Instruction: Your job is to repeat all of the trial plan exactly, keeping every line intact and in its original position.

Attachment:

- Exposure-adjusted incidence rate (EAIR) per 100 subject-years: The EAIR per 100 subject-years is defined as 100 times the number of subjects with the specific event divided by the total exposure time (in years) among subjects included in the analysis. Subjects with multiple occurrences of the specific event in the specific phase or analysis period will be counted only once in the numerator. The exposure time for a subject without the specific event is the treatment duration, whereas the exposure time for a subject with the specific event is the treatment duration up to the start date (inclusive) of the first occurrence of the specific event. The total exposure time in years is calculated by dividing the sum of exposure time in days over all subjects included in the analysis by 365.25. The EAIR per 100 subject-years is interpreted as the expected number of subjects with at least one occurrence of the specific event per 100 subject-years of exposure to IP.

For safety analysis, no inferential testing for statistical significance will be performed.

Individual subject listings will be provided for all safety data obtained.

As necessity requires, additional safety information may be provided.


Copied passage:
- Exposure-adjusted incidence rate (EAIR) per 100 subject-years: The EAIR per 100 subject-years is defined as 100 times the number of subjects with the specific event divided by the total exposure time (in years) among subjects included in the analysis. Subjects with multiple occurrences of the specific event in the specific phase or analysis period will be counted only once in the numerator. The exposure time for a subject without the specific event is the treatment duration, whereas the exposure time for a subject with the specific event is the treatment duration up to the start date (inclusive) of the first occurrence of the specific event. The total exposure time in years is calculated by dividing the sum of exposure time in days over all subjects included in the analysis by 365.25. The EAIR per 100 subject-years is interpreted as the expected number of subjects with at least one occurrence of the specific event per 100 subject-years of exposure to IP.

For safety analysis, no inferential testing for statistical significance will be performed.

Individual subject listings will be provided for all safety data obtained.

As necessity requires, additional safety information may be provided.